The more work by Patricia Highsmith that I read, the more that two things become very clear. The first is that Highsmith had a fascinating mind for suspense, immersing readers in minds shaped by guilt and perverse impulses that they themselves didn’t understand, and using simple premises to play people against each other. The second fact, though, is that Highsmith is, at best, a decent author, one whose prose often failed to elevate the material around it, and sometimes made it feel as though her books aren’t as good as they really can be. (In other words, Highsmith has a bit of what I’m going to call “Philip K. Dick Syndrome” – great ideas, phenomenal complexity, iffy writing.)
Mind you, it’s possible that I’ve just been picking some of her lesser work since knocking out most of the Ripley books. But The Two Faces of January undeniably fits into this realm; there’s a lot of great psychological tension being built into this story of a trio of Americans whose lives get entangled when they meet over the course of a quick body disposal, only to find things get far, far more complicated. A middle-aged swindler; his much younger, attractive wife; and a young man running from a shadowy reputation and a complicated family life – Highsmith brings them to life and plays them beautifully off of each other, constructing their minds so carefully and intricately that everything feels inevitable, horrifyingly unstoppable, and unrelentingly tense as it unfolds. The plotting is simple but effective, much in the way that so many of Highsmith’s works revolve not just around a crime, but around the repercussions and the way they ripple outward for far, far longer than you would think.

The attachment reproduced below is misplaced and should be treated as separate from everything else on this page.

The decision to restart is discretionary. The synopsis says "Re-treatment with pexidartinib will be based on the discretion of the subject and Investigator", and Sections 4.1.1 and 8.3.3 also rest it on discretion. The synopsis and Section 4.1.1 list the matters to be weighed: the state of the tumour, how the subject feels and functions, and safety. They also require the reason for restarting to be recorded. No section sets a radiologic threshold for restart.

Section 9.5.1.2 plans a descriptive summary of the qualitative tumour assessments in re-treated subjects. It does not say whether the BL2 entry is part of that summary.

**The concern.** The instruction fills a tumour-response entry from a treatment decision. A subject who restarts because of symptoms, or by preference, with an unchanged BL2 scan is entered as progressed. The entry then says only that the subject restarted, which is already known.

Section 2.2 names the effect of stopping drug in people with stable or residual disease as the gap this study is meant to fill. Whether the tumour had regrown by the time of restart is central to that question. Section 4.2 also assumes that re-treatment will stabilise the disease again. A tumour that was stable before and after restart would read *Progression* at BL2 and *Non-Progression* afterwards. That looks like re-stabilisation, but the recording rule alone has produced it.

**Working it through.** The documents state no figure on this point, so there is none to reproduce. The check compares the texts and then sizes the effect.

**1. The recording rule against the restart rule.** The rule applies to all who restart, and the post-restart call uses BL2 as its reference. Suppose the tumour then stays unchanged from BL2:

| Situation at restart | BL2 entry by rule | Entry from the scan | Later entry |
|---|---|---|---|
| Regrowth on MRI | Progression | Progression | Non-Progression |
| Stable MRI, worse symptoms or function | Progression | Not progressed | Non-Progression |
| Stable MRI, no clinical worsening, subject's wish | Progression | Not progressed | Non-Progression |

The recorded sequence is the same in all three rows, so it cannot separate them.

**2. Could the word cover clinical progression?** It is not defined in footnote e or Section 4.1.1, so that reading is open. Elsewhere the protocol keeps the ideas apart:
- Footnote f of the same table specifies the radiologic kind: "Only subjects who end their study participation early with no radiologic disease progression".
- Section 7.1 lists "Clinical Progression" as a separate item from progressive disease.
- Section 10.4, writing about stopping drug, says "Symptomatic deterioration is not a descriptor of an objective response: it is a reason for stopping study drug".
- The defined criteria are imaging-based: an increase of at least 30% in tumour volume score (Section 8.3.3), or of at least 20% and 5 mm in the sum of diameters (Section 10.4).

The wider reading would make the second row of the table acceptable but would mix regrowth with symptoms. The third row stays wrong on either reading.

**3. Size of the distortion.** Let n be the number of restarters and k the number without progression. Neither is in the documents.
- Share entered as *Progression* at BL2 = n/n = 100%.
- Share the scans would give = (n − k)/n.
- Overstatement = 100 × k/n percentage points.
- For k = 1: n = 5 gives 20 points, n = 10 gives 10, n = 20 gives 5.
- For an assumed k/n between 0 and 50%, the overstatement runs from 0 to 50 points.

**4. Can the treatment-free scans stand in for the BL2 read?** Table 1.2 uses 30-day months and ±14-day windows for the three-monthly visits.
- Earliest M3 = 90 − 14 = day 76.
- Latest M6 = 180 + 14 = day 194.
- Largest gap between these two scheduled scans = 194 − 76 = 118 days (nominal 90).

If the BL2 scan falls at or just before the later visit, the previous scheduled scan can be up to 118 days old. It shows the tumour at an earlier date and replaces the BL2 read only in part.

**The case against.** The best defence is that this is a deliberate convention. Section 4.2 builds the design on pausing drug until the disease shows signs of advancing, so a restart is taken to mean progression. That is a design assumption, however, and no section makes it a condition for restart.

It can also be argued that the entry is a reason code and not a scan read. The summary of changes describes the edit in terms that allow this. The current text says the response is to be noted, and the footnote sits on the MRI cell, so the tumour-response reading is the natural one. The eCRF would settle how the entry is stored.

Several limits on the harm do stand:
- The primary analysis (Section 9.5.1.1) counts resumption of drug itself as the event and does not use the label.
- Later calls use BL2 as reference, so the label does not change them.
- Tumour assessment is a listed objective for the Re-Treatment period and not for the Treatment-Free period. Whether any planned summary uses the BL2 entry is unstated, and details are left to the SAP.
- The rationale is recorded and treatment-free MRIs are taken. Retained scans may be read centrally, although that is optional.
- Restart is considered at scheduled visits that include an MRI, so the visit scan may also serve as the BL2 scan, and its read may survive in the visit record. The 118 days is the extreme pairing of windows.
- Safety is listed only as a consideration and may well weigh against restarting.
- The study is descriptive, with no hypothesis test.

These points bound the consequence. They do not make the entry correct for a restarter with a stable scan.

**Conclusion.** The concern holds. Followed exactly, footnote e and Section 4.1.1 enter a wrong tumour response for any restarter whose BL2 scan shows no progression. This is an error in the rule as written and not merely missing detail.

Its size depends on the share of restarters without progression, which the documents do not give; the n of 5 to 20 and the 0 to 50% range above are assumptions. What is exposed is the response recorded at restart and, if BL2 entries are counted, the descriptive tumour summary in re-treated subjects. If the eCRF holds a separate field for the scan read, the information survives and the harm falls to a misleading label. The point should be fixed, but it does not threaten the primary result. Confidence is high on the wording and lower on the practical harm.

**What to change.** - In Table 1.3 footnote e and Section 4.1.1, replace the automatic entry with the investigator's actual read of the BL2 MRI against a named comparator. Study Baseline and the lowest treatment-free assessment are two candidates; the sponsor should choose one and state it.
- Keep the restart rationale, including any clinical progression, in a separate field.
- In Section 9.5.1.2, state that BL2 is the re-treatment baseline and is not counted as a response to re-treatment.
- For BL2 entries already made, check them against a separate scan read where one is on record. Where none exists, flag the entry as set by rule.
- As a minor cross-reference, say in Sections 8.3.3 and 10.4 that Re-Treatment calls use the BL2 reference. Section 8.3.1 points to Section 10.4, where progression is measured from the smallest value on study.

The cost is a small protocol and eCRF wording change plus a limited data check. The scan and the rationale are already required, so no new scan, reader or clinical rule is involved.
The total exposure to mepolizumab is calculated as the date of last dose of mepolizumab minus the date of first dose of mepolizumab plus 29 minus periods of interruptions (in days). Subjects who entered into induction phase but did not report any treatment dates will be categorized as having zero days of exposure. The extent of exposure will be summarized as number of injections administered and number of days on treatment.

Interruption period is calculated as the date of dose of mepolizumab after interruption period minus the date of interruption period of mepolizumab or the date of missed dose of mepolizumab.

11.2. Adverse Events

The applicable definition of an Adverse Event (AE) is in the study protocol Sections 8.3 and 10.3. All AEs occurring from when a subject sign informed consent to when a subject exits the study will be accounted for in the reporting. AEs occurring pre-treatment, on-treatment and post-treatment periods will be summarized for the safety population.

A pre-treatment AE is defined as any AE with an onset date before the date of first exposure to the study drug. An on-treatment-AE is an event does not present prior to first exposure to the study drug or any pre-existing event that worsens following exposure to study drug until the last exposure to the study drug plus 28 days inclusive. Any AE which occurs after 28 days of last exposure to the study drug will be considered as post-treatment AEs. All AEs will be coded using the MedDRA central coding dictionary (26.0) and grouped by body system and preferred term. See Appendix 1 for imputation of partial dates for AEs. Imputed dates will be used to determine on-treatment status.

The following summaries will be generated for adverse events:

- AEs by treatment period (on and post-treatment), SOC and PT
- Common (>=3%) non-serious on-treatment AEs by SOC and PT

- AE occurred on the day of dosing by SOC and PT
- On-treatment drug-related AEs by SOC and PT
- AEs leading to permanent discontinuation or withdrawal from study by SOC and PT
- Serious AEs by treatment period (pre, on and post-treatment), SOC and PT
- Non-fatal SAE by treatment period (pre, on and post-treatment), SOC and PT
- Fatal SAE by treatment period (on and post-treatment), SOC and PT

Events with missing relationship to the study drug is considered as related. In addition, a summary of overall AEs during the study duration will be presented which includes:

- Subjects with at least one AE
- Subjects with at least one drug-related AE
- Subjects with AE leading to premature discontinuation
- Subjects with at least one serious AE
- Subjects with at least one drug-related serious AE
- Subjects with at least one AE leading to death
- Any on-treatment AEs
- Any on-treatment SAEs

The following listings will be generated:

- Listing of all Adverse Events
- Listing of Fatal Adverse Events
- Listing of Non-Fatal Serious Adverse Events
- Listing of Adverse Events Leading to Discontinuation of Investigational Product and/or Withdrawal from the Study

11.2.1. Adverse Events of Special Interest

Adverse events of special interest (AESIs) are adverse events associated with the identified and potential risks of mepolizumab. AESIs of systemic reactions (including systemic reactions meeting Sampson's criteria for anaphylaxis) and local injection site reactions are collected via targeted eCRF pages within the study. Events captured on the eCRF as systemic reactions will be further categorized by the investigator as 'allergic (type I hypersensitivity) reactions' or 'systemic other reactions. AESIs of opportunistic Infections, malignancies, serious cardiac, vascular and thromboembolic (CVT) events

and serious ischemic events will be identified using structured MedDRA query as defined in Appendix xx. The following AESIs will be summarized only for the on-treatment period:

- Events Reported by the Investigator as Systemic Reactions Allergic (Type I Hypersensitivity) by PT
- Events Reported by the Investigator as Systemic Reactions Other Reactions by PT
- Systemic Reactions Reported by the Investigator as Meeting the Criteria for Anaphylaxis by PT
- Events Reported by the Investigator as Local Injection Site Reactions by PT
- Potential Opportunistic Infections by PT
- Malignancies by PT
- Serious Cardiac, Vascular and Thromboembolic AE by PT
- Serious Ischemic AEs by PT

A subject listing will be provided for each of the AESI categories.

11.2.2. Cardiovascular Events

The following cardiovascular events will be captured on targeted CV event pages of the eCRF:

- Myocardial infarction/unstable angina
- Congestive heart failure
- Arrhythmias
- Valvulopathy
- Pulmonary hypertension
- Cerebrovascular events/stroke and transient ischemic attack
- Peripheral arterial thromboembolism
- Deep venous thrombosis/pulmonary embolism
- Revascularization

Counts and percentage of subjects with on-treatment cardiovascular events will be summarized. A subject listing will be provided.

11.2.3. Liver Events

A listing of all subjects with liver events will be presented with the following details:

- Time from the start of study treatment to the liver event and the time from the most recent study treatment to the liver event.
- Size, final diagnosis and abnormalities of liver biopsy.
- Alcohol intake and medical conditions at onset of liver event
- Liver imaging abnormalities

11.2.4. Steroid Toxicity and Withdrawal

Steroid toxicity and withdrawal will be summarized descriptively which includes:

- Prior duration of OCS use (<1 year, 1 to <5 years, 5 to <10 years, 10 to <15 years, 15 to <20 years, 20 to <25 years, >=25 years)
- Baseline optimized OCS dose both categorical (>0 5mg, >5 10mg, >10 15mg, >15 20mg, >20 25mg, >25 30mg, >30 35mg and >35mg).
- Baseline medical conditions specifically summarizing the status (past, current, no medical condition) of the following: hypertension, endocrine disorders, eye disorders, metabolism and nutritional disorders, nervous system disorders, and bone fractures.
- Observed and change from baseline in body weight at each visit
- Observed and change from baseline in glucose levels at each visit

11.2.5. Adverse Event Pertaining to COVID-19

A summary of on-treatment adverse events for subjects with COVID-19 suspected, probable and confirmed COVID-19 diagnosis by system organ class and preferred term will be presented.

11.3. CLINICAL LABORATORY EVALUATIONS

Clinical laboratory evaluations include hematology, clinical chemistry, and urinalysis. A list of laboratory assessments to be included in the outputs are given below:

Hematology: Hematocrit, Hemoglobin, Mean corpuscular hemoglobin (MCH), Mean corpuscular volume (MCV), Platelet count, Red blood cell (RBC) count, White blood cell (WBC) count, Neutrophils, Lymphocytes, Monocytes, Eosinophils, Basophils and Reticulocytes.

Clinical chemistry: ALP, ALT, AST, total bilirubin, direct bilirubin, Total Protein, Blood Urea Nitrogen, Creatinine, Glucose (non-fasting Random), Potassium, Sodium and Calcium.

And yet, for all of that tension and craft and psychological insight, The Two Faces of January sometimes feels like a bit of a drag, perking up every so often as Highsmith turns the screws again. It’s hard to pinpoint the exact reason why, but what I came back to again and again was that Highsmith, for all of her thoughtfulness, so often lived so deeply in the mental lives of her characters that she forgot to keep things in motion. More than that, the hand-wringing and internal debating is fascinating up to a point, but ultimately, it takes until the book’s halfway point for things to really take off, when Highsmith plays her hidden ace and we see what the book is really about – at least, until a somewhat disappointing, rote ending that feels like a fizzle.
And so, appropriately enough (given the title), we have a strangely divided book. The characters are rich and intriguing, and when the book is at its best, watching Highsmith pit them against each other as they play their horrifying game, it’s wonderfully taut. But when Highsmith dives too deeply into Freudian motivations or internal waffling, it can feel glacial and overwrought, belaboring material that works best when it’s tense and uncertain. It’s well-crafted, intricate, carefully paced…and also overlong, a little flat at times, and fizzles towards the end. On the whole, there’s more good than bad, but there’s definitely a sense that this isn’t her best work.